Milo is a railroad brakeman, his wife a painter. They have some poet friends who spend a good bit of time hanging out at their apartment. When Milo and his wife are visited by their bishop,... See full summary »

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Cast

Complete credited cast:
...
Narrator
...
Allen (as Alan Ginsberg)
Gregory Corso ...
Gregory
Larry Rivers ...
Milo
Peter Orlovsky ...
Peter
David Amram ...
Mezz McGillicuddy
Richard Bellamy ...
Bishop (as Mooney Pebbles)
Alice Neel ...
Bishop's mother
Sally Gross ...
Bishop's sister
Pablo Frank ...
Pablo
Rest of cast listed alphabetically:
...
Milo's wife (as Beltiane)
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Storyline

Milo is a railroad brakeman, his wife a painter. They have some poet friends who spend a good bit of time hanging out at their apartment. When Milo and his wife are visited by their bishop, they naturally would like their friends to be on their best behavior. But poets will be poets. Written by George S. Davis <mgeorges@prodigy.net>

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11 November 1959 (USA)  »

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Trivia

This film was selected to the National Film Registry, Library of Congress, in 1996. See more »


Soundtracks

The Crazy Daisy
Lyrics by Allen Ginsberg and Jack Kerouac
Performed by Anita Ellis
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Desolation rebels
14 July 2010 | by (Sweden) – See all my reviews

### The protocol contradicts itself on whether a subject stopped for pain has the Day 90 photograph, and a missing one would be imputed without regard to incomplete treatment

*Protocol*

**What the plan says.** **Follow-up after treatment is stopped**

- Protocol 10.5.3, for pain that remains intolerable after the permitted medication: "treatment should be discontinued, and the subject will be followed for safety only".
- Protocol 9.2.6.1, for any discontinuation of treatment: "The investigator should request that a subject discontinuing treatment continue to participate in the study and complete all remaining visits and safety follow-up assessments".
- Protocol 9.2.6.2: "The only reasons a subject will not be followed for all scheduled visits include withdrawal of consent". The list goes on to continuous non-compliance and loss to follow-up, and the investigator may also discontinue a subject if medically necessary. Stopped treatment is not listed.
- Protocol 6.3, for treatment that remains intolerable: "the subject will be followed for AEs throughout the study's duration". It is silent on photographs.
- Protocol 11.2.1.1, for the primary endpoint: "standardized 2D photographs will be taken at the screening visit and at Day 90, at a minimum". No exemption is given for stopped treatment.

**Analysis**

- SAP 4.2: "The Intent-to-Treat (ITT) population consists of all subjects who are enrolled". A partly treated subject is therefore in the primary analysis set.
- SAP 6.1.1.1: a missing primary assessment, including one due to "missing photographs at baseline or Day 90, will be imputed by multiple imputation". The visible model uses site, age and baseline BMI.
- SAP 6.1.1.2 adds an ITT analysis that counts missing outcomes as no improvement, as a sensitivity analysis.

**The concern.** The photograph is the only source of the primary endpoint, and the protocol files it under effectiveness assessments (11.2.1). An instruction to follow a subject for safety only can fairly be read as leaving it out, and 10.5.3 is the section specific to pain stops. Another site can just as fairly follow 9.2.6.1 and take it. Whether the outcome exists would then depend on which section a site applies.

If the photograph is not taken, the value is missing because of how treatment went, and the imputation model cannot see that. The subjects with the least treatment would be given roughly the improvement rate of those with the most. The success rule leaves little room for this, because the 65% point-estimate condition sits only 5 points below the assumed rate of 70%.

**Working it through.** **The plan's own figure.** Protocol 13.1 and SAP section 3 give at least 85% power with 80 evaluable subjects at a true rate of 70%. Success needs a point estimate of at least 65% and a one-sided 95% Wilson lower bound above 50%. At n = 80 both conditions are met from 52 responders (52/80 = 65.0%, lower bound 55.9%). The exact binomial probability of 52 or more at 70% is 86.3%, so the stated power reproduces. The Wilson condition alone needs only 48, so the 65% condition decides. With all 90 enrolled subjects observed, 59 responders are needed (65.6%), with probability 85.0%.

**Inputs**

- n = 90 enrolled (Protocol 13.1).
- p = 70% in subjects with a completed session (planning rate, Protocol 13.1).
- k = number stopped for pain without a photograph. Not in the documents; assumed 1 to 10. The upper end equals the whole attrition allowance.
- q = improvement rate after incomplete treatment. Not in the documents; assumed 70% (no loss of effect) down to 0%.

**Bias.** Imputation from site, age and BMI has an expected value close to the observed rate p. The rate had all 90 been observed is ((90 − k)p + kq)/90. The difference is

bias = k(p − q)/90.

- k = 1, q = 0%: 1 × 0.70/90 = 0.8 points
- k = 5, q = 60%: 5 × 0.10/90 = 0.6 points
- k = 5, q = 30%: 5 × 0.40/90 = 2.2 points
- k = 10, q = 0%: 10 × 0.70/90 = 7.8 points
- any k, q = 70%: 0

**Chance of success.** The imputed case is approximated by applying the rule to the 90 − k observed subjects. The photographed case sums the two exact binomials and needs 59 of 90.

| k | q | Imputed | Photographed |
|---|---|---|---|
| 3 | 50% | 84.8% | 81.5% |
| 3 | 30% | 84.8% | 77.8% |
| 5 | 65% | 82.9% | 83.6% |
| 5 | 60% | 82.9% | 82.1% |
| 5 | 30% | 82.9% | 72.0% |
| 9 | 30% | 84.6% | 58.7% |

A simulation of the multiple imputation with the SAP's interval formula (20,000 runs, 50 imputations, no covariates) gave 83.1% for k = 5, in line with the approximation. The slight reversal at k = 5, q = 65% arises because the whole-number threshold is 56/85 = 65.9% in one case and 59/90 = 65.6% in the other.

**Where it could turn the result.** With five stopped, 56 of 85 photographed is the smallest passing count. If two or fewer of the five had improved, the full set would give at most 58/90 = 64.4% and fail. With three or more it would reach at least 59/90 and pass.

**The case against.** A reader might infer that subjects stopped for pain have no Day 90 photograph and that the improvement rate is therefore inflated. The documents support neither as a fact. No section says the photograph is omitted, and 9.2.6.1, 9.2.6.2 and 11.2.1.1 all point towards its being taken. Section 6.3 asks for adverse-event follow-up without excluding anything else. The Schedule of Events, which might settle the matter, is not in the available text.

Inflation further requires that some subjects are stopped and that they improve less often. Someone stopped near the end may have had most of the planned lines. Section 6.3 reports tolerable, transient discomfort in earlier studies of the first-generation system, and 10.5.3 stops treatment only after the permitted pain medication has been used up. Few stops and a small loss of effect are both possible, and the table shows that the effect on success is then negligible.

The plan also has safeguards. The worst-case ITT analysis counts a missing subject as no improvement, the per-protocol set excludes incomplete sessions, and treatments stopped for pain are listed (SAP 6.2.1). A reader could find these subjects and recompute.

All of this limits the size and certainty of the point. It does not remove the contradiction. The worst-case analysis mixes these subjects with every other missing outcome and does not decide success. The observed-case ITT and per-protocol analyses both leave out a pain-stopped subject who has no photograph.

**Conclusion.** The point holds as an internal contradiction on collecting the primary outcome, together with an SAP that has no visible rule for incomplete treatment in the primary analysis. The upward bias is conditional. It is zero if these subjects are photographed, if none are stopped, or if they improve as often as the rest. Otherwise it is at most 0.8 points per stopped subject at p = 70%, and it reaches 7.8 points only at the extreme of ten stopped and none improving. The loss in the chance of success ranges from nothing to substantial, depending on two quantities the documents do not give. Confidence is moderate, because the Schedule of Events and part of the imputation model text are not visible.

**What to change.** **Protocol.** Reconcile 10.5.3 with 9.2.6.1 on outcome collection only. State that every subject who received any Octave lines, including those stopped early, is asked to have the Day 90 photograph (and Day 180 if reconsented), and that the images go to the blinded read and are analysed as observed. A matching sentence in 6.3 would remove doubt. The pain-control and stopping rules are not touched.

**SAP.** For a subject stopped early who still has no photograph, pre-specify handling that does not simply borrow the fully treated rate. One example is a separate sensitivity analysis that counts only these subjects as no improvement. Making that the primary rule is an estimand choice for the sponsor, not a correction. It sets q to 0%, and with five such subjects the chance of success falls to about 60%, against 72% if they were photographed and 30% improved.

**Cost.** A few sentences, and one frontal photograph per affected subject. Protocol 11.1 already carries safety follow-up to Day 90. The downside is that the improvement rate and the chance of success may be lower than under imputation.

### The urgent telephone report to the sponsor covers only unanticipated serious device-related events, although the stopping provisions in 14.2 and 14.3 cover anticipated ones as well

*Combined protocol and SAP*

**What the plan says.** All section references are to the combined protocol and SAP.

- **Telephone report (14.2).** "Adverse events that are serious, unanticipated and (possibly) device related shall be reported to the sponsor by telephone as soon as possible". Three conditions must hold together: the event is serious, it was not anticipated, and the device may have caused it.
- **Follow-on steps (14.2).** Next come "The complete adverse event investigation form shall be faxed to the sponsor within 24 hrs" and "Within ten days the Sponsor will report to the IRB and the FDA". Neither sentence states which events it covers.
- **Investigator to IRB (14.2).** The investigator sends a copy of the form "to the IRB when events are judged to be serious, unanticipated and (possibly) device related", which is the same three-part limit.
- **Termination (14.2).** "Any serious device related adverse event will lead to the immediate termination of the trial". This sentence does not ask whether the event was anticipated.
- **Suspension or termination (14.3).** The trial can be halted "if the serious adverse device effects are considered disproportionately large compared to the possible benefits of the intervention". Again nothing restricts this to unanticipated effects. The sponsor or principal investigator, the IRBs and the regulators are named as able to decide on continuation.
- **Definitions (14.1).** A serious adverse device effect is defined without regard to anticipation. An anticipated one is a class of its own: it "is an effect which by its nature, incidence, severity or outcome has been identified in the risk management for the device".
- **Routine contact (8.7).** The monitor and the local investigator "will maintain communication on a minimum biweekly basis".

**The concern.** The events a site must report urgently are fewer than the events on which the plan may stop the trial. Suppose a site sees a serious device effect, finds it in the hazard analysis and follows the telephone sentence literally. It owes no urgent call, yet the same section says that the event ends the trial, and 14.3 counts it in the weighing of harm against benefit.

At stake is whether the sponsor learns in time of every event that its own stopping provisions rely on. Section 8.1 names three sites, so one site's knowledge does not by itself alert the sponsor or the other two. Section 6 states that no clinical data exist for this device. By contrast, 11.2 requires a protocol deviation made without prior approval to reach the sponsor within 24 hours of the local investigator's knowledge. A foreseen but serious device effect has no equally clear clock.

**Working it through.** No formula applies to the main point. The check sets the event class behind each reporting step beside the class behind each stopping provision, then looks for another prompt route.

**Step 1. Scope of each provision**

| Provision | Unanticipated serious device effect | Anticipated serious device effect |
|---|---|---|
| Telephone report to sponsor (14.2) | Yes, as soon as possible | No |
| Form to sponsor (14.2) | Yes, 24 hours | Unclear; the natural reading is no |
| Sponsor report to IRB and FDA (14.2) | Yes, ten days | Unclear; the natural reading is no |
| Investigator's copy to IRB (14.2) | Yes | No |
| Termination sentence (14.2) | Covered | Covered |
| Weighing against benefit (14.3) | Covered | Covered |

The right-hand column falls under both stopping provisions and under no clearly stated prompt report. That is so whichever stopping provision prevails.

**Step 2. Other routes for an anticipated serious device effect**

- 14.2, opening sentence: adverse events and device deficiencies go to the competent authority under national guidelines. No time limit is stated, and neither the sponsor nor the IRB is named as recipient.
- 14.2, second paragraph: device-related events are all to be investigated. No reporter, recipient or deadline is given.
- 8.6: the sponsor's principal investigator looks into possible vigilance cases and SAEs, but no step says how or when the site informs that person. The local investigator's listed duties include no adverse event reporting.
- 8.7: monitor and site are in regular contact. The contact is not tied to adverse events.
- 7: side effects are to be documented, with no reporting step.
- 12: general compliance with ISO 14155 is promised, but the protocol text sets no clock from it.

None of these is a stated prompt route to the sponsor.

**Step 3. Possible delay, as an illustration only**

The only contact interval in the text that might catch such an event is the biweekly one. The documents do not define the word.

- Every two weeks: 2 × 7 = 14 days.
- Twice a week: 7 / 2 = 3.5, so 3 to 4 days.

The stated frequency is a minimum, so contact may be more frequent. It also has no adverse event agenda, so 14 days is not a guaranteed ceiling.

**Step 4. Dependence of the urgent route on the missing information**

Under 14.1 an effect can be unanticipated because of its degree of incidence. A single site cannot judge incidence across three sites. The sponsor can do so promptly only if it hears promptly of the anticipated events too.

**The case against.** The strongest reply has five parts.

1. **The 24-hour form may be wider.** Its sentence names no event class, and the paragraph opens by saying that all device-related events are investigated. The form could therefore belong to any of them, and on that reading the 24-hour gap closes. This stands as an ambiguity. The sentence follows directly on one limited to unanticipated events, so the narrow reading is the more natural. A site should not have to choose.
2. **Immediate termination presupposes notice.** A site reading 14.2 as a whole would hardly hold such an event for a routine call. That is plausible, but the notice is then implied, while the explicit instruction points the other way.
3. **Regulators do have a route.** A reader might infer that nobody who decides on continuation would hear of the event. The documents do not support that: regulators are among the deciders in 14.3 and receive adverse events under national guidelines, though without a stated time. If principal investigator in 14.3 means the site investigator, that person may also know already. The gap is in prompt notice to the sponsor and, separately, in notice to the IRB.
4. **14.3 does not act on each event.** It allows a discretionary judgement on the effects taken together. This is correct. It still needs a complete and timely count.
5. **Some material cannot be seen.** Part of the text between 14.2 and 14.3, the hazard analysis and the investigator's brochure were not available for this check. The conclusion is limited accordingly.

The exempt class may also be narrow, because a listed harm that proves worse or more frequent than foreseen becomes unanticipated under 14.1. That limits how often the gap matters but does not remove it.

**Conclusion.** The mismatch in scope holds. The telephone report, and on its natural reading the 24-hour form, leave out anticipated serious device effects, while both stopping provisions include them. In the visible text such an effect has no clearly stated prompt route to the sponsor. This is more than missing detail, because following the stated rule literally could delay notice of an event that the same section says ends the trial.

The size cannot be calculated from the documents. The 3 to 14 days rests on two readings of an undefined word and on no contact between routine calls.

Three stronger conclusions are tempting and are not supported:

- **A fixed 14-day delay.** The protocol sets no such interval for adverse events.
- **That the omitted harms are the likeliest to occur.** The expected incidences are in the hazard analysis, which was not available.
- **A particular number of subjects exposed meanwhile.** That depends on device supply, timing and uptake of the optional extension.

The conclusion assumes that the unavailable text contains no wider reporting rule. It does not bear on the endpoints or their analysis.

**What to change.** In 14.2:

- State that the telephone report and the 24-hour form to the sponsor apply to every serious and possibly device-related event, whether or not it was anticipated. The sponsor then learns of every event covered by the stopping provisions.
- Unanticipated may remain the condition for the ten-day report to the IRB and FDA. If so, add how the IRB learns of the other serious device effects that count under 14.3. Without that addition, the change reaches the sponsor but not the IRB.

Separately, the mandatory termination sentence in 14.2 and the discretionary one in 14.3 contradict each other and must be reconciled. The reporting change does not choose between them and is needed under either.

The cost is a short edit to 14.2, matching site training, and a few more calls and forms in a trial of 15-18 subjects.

I, too was taken in by Kerouac's writing when I was adolescent. Free sex with willing babes, philosophy, drugs, travel, adventure, freedom to the max - what could be wrong with that? Why women would be interested in his lifestyle was less apparent to me. He could obviously talk for days and nights. Which together with his ability to remember conversations word for word for a long time makes me think of someone with a light touch of autism. Also the distance to others that is apparent in his writing. In the end he came across as a troubled and melancholy soul. This film gives us a rare view of the environment he spent part of the fifties in together with his chummy beatniks, where a myth was born (and is still being fed by some). You also get his voice over which runs the length of the film and is much like his writing. Endless associations and playful word games, stream of consciousness as they call it. One of the things that now puts me off is the negative depiction of women, in this film and in beat culture overall - unless they are the kind who are easily subordinated and available. Delphine Seyrig as the mother who actually feeds her son and takes him to school is the bad guy here. As is the Bishop's mother with her unamused expression - here you have them both, the mother and the wife from a beat perspective. Seyrig later went on to direct "Scum manifesto", no doubt fed up with a--holes like these jerks who never did the dishes. The talented David Amram wrote the score and plays some horn. He has called Kerouac a genius and one of the greatest of communicators, and I wouldn't mind having spent time with Jack. But I would rather have spent that time say, with Henry Miller, who was more joy than sorrow, and a better writer. Having said his, I too can feel nostalgia when I think of the beat era. I once went to a reading by Ginsberg and Orlovsky and was moved to tears and laughter like the rest of the audience. But, if you want the real story rather than the myth, read Carolyn Casady's "Off the Road" for starters. Btw, this film can be seen at google video.


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